The trustees of Wonder Years Centre of Excellence (WYCE) recently announced the end of the Charity’s partnership with WYCE Gambia NGO (referred to in this statement as “WYCE Gambia” or “the NGO”).  We made a short announcement on 20 February 2020 summarising our reasons, emailed it to supporters and posted it to our website and Facebook page.  In the announcement, we sent best wishes for the future to the staff of WYCE Gambia NGO, and the community of Madina Salam.  Our aim in making the announcement that way was to be reasoned, measured and to minimise the negative consequences for both the Charity and WYCE Gambia.  However, it has now become necessary to provide this further statement in order to correct a number of untrue and potentially misleading allegations made in response to this announcement.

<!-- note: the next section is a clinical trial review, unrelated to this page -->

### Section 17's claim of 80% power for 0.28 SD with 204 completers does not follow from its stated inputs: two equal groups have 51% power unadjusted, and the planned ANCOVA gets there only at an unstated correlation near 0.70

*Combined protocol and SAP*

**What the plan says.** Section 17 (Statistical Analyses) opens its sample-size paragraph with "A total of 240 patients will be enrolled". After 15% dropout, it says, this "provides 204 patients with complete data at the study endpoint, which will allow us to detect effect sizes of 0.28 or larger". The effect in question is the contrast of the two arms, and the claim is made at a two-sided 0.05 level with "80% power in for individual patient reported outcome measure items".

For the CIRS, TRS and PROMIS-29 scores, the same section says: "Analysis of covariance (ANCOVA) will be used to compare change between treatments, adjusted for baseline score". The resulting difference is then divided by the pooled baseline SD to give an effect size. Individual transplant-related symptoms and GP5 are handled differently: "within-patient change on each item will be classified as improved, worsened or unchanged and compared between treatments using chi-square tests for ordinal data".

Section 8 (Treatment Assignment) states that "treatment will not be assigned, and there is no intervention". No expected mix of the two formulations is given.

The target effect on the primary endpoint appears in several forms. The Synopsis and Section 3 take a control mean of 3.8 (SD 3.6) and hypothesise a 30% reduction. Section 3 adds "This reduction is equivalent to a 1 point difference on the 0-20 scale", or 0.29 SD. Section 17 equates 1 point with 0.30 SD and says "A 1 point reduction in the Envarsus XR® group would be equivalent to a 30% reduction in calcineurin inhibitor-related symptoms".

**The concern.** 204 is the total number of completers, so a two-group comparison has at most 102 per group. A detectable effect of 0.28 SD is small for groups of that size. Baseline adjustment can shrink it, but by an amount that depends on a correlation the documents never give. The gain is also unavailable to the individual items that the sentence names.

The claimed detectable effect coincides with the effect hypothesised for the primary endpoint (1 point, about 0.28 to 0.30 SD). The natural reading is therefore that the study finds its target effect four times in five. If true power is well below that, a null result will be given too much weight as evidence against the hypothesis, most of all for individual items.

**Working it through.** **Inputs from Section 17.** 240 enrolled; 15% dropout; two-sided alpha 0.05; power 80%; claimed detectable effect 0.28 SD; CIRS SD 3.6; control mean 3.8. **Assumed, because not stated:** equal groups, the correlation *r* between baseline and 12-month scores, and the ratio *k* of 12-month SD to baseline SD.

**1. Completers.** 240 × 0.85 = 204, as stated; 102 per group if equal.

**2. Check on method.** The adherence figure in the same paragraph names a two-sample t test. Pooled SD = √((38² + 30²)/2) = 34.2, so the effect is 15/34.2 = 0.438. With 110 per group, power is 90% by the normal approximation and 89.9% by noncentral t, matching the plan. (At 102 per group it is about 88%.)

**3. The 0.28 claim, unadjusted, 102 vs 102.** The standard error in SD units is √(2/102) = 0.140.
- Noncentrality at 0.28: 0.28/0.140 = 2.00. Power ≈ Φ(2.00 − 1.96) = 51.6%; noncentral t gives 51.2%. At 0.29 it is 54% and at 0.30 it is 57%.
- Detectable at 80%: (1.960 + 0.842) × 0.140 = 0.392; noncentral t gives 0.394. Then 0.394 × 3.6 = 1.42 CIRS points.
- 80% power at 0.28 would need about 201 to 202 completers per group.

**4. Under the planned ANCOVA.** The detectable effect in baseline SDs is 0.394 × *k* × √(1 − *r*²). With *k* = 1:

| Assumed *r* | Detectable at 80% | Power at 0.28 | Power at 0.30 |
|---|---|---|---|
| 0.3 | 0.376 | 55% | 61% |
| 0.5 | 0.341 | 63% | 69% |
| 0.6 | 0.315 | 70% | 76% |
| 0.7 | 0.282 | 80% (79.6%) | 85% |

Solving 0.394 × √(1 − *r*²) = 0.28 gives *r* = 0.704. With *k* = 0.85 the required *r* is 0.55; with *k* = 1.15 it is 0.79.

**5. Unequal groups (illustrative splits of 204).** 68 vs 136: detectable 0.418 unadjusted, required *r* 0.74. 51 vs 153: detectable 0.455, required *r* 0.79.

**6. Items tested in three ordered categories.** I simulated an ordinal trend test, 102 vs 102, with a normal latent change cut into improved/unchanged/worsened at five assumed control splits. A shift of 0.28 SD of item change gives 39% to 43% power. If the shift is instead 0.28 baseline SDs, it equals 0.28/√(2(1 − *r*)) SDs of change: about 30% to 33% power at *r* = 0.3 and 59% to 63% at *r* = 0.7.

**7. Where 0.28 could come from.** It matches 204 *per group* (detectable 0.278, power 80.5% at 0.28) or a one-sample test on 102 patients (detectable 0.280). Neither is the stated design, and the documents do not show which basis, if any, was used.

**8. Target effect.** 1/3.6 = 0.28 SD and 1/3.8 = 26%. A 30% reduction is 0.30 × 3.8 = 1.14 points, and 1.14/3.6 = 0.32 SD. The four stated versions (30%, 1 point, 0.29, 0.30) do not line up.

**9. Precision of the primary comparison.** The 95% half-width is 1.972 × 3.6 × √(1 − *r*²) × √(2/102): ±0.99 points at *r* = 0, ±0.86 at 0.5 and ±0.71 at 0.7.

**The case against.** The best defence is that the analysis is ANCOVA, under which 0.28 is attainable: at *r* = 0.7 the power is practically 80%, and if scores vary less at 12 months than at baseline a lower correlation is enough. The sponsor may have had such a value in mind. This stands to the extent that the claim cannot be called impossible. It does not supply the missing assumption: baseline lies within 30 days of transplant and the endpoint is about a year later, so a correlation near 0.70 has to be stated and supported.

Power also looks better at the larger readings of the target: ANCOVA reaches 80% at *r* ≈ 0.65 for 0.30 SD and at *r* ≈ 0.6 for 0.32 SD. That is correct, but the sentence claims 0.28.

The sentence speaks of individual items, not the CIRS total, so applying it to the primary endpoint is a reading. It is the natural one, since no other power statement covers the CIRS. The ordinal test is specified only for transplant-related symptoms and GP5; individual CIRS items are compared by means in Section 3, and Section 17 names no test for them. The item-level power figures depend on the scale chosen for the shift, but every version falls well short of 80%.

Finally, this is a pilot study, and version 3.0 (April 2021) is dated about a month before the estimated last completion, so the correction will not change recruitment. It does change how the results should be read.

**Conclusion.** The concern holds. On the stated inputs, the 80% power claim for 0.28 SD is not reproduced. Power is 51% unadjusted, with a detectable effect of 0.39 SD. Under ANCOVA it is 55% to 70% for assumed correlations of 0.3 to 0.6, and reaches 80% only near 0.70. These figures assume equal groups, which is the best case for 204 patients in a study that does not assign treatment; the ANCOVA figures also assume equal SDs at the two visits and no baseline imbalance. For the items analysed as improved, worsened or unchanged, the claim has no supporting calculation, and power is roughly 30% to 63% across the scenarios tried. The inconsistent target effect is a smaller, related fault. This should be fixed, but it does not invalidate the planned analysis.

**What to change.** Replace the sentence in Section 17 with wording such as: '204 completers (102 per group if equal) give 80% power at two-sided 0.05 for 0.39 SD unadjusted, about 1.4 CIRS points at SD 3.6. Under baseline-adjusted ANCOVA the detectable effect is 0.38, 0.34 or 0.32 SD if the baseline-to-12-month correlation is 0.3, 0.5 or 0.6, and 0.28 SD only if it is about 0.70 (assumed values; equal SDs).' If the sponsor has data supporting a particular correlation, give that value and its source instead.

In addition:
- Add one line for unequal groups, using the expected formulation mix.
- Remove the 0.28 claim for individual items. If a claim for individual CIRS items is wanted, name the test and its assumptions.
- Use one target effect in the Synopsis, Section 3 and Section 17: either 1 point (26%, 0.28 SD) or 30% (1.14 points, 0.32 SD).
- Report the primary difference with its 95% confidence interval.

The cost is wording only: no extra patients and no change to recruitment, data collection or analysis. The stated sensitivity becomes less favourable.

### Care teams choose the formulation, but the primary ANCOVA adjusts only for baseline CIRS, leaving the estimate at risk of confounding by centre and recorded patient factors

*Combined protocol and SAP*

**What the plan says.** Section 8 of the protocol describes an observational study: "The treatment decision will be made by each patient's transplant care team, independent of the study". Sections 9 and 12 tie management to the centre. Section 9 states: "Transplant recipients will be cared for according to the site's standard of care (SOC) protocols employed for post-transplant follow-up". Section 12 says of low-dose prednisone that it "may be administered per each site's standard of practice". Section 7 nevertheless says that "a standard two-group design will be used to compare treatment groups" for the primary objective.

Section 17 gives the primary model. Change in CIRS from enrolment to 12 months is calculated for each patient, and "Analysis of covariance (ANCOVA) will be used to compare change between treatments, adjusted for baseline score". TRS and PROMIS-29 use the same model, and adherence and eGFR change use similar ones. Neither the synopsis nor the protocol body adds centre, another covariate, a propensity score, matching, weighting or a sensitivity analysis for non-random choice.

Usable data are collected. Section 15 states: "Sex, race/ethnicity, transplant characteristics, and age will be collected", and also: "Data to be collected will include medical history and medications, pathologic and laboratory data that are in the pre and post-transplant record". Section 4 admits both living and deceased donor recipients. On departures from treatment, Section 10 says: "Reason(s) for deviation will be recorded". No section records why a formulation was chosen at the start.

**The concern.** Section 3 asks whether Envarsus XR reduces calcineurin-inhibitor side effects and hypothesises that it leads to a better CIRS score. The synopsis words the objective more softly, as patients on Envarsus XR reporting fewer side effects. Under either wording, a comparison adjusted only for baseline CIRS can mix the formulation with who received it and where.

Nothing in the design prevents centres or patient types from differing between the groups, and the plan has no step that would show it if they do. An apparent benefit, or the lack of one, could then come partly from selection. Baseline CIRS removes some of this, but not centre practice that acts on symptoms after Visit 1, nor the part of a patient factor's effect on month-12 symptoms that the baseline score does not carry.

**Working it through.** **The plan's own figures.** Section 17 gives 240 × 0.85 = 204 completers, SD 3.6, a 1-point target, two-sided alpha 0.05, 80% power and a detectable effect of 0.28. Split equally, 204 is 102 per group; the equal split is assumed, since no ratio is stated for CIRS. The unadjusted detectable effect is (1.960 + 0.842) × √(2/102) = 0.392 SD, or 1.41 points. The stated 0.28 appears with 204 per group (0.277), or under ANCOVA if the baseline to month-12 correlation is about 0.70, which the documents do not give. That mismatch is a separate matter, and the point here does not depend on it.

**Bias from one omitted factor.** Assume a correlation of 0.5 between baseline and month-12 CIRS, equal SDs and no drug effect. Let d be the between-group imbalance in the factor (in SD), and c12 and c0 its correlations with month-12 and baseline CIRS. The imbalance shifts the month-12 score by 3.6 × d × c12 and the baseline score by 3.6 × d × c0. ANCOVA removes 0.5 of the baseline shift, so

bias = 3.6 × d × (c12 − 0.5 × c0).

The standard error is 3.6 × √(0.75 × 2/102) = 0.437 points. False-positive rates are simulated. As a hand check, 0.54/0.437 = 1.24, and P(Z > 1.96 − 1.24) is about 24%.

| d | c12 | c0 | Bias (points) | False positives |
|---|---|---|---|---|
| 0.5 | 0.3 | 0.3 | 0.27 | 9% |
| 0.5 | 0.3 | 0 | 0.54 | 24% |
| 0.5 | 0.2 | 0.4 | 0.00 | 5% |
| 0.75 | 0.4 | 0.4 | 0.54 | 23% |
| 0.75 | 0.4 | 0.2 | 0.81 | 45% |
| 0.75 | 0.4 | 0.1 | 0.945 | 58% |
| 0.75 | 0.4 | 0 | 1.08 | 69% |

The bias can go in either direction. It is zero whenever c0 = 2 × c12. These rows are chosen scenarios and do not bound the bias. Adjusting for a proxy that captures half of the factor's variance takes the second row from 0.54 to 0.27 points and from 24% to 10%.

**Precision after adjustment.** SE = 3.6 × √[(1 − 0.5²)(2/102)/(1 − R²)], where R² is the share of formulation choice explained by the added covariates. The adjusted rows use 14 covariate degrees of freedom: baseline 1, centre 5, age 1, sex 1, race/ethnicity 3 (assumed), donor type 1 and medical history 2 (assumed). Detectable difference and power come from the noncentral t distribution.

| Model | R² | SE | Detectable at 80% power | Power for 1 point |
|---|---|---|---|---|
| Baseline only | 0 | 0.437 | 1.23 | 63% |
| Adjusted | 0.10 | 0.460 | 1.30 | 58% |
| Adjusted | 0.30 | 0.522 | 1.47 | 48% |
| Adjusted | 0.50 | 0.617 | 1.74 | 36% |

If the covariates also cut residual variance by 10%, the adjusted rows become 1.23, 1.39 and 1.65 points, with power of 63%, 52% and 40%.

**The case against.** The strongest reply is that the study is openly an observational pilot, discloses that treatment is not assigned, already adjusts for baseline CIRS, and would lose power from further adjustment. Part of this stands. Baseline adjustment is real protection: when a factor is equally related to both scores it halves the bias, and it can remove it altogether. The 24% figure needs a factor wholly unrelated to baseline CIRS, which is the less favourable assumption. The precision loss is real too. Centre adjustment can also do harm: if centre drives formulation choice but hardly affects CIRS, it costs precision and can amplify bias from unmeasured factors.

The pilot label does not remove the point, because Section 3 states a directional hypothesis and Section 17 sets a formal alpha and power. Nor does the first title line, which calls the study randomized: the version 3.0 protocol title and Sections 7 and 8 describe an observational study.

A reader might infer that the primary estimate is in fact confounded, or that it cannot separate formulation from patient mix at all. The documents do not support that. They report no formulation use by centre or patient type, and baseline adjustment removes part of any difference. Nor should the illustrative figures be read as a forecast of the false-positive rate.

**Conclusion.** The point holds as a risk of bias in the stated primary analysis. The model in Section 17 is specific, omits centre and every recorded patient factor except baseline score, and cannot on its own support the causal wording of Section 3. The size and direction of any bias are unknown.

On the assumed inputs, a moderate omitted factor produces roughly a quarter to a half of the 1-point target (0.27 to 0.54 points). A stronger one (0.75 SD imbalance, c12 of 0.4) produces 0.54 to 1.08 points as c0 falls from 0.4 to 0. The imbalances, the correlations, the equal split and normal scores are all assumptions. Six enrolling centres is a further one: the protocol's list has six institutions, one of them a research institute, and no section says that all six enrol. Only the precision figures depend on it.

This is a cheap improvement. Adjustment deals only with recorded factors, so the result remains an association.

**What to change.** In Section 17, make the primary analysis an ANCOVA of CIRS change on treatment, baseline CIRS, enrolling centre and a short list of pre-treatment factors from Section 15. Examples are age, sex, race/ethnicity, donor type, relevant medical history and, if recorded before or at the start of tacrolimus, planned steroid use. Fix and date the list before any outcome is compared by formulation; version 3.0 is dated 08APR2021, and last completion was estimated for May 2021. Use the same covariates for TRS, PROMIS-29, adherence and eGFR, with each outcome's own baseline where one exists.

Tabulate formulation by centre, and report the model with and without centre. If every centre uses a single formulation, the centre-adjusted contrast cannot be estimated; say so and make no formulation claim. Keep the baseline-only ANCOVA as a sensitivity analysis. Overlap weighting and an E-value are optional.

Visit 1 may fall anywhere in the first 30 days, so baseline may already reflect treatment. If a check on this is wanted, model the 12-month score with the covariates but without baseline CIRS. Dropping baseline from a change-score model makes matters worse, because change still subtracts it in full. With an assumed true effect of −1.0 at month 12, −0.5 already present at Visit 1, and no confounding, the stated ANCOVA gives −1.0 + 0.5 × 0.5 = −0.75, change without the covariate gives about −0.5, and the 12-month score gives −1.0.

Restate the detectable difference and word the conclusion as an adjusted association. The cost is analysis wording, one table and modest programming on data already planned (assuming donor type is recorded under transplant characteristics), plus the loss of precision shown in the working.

A series of comments were made on our Facebook announcement containing factually incorrect allegations of a serious nature about the conduct and actions of the Charity’s trustees.  A number of these allegations were repeated in communications sent to long-term and generous supporters of the Charity.  We absolutely reject the allegations as they are untrue.  Although we do not particularly wish to draw attention to these allegations, we are aware that they will sow seeds of doubt in supporters’ minds, and so we feel that we have been left with no option but to address the allegations directly.  We are mindful of the damaging effect that such allegations, if left uncorrected, could have on the Charity, but also on WYCE Gambia. The purpose of this statement is to reduce such harm to both organisations, by setting out the facts relevant to the allegations that have been made.